MorrisAnderson Quick Sale of Trucker to Avoid Liquidation


Annual Sales


in Debt

Trucking Company, Midwest USA


Full Truckload Trucker. $18 million sales. $11 million debt.

  • Financially Imploded attempting rapid growth in declining rate market
  • Historically $2 million EBITDA generated from $26 million revenue; debt = $6 million.
  • 20+ year old company decided to implement new logistic strategy and expand by 100%; incurred debt to acquire 60 more tractors; increase lease obligation with 120 additional trailers.
  • Impact was $1 million EBITDA generated from $23 million revenue; debt = $13 million.
  • The volume dropped so ($3) million EBITDA generated from $13 million revenue. OLV was estimated to be $6 million. Note: the facility was leased from another company with the same owner but separate from the loan agreement.
  • MA started engagement 2nd week of October, lender wanted out by end of year.


  • First 4 weeks: terminate logistics strategy, sell excess tractors and turn in excess trailers to lessor. Discontinued unprofitable lanes; began rebuilding brokerage business. Developed plan and submitted to lender.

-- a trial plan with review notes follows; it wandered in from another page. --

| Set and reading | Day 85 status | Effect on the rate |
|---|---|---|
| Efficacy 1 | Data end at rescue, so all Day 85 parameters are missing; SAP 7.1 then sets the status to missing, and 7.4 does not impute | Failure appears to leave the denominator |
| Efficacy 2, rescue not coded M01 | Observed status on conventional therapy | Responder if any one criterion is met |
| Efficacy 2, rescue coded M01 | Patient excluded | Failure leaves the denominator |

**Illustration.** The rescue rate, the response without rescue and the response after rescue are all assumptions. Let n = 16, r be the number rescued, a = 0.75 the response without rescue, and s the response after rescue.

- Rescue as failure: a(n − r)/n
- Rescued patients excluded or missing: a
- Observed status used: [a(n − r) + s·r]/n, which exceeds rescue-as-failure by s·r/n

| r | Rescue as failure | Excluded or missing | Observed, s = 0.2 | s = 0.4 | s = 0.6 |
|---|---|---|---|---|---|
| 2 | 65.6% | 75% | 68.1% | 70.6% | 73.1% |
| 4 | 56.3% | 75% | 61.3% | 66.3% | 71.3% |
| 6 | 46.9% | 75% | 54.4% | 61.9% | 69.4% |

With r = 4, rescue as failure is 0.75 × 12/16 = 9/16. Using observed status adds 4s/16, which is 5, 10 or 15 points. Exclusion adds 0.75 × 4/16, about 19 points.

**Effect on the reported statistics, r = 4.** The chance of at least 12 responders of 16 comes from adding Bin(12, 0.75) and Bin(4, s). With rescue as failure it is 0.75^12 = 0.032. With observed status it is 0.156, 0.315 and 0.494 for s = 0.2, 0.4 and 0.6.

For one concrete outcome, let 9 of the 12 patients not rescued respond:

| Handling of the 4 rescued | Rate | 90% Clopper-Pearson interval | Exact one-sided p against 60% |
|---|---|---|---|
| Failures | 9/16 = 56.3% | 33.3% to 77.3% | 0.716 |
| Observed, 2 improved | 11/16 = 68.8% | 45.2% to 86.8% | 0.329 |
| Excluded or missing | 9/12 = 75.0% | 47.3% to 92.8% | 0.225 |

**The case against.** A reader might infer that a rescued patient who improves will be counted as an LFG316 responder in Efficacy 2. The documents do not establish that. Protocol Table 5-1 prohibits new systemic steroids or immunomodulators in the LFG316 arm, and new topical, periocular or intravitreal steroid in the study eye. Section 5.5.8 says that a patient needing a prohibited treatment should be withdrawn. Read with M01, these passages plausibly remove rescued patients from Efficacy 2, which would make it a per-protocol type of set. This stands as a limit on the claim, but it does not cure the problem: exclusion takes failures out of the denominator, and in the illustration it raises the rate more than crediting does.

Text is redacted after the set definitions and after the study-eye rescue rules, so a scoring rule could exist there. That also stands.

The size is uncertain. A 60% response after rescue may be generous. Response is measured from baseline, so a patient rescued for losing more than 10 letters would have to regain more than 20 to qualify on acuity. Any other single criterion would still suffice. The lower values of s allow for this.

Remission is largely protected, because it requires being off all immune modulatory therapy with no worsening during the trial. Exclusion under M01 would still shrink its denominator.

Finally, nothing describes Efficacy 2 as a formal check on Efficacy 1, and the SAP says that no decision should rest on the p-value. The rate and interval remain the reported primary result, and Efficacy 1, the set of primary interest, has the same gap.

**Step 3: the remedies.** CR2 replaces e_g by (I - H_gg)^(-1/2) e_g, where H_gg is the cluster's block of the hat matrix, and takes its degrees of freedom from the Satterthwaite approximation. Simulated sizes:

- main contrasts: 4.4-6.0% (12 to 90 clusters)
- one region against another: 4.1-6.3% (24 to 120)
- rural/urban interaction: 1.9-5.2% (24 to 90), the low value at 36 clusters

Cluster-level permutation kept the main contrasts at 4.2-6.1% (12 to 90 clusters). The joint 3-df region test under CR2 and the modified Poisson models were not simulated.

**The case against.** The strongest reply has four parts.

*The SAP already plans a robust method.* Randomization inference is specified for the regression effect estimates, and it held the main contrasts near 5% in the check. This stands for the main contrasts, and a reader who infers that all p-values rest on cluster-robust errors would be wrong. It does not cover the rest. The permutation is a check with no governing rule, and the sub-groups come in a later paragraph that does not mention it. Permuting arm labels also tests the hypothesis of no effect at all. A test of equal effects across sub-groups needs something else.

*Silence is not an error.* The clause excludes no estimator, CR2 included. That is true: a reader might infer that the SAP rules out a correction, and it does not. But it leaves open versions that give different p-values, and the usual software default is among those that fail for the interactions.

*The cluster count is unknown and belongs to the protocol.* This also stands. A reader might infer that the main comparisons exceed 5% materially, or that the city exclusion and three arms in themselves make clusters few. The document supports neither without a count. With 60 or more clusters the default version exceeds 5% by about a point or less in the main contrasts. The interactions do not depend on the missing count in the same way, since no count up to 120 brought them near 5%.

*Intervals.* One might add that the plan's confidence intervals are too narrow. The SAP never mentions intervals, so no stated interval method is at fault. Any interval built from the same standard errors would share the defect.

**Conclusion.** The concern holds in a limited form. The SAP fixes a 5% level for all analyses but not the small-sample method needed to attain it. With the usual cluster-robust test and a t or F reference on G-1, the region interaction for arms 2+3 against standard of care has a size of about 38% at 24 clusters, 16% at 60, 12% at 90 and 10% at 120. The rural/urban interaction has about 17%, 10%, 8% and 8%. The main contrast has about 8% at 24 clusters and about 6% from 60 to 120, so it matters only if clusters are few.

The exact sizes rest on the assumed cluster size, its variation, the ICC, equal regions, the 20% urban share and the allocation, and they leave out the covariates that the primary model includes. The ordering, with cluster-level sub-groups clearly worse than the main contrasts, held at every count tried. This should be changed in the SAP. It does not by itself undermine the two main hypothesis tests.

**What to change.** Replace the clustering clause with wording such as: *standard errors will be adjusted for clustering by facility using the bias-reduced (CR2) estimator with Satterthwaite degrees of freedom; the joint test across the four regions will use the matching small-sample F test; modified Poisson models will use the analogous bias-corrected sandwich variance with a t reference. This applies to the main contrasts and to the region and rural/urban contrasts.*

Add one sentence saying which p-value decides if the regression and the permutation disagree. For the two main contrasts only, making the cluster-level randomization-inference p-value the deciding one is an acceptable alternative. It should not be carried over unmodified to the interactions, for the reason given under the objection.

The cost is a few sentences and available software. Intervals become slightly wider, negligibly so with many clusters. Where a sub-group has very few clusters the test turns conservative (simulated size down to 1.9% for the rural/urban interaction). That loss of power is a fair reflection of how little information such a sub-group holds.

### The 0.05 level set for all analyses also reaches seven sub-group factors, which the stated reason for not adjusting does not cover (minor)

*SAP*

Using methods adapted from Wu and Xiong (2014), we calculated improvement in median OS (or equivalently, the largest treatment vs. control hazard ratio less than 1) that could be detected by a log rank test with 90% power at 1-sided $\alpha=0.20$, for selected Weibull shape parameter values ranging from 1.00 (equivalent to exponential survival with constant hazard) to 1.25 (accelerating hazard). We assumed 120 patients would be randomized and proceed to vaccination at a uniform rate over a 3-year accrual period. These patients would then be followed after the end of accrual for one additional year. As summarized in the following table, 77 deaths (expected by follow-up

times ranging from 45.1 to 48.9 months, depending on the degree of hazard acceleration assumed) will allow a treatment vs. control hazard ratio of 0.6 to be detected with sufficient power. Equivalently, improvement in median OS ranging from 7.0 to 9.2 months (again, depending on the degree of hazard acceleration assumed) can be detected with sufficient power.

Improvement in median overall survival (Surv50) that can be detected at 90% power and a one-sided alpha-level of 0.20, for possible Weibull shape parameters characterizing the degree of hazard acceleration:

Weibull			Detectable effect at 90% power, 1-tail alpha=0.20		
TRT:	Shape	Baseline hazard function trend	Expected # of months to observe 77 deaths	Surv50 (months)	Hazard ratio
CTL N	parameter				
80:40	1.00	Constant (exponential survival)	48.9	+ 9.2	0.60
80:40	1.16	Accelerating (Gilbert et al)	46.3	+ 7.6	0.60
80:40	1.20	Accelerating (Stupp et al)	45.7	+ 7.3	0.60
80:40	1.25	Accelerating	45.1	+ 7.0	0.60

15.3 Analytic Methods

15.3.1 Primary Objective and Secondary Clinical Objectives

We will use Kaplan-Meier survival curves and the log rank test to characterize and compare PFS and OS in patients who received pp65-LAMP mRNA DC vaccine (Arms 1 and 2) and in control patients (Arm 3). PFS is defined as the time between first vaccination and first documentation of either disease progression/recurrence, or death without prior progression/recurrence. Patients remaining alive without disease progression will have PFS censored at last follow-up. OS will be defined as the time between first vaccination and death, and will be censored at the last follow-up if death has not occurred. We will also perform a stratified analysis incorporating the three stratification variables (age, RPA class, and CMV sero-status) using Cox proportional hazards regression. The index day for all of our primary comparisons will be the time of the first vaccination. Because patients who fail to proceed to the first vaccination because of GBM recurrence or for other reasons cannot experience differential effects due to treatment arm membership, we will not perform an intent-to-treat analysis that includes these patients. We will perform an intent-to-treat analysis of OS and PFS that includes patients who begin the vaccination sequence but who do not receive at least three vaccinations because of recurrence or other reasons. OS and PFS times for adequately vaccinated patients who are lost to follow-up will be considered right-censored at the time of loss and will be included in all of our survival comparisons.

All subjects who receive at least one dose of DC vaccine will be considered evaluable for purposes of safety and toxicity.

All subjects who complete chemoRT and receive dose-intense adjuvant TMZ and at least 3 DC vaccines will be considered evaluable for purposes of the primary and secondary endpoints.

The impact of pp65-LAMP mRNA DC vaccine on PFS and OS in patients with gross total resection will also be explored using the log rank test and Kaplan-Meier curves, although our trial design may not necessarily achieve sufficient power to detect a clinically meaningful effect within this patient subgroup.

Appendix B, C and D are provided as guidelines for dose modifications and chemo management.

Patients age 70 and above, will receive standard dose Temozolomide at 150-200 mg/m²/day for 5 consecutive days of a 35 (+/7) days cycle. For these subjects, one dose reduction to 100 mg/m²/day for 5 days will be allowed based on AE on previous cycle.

• Second 4 weeks: entered into discussion with several investors and strategic buyers. Investors impressed with turnaround and forward prospects but still over leveraged. Reached agreement with lender to sell assets in conjunction with reduced obligation for the personal guarantors.
  • Third 4 weeks: Quickly narrowed field of prospects, entered into LOI in week 10 and closed on the sale in week 12. The transaction agreement included a 60‐day Transition Services Agreement that helped fund wind‐down costs.


  • In just 12 weeks MorrisAnderson stopped the cash bleed and closed on an out‐of‐court asset sale of the uninterrupted business
  • The sale closed on December 30th with the business not being interrupted, most employees retained their jobs.
  • For the Owner, MA obtained more than $1.5 million more in sale proceeds vs OLV, a reduced loan payoff that saved the owner/guarantor from personal bankruptcy, an employment contract, and viable tenant lessee for the facility.
  • The Lender recovered more than planned and was able to clear the loan off its books at year‐end.
  • All parties avoided publicity that a court action would have amplified.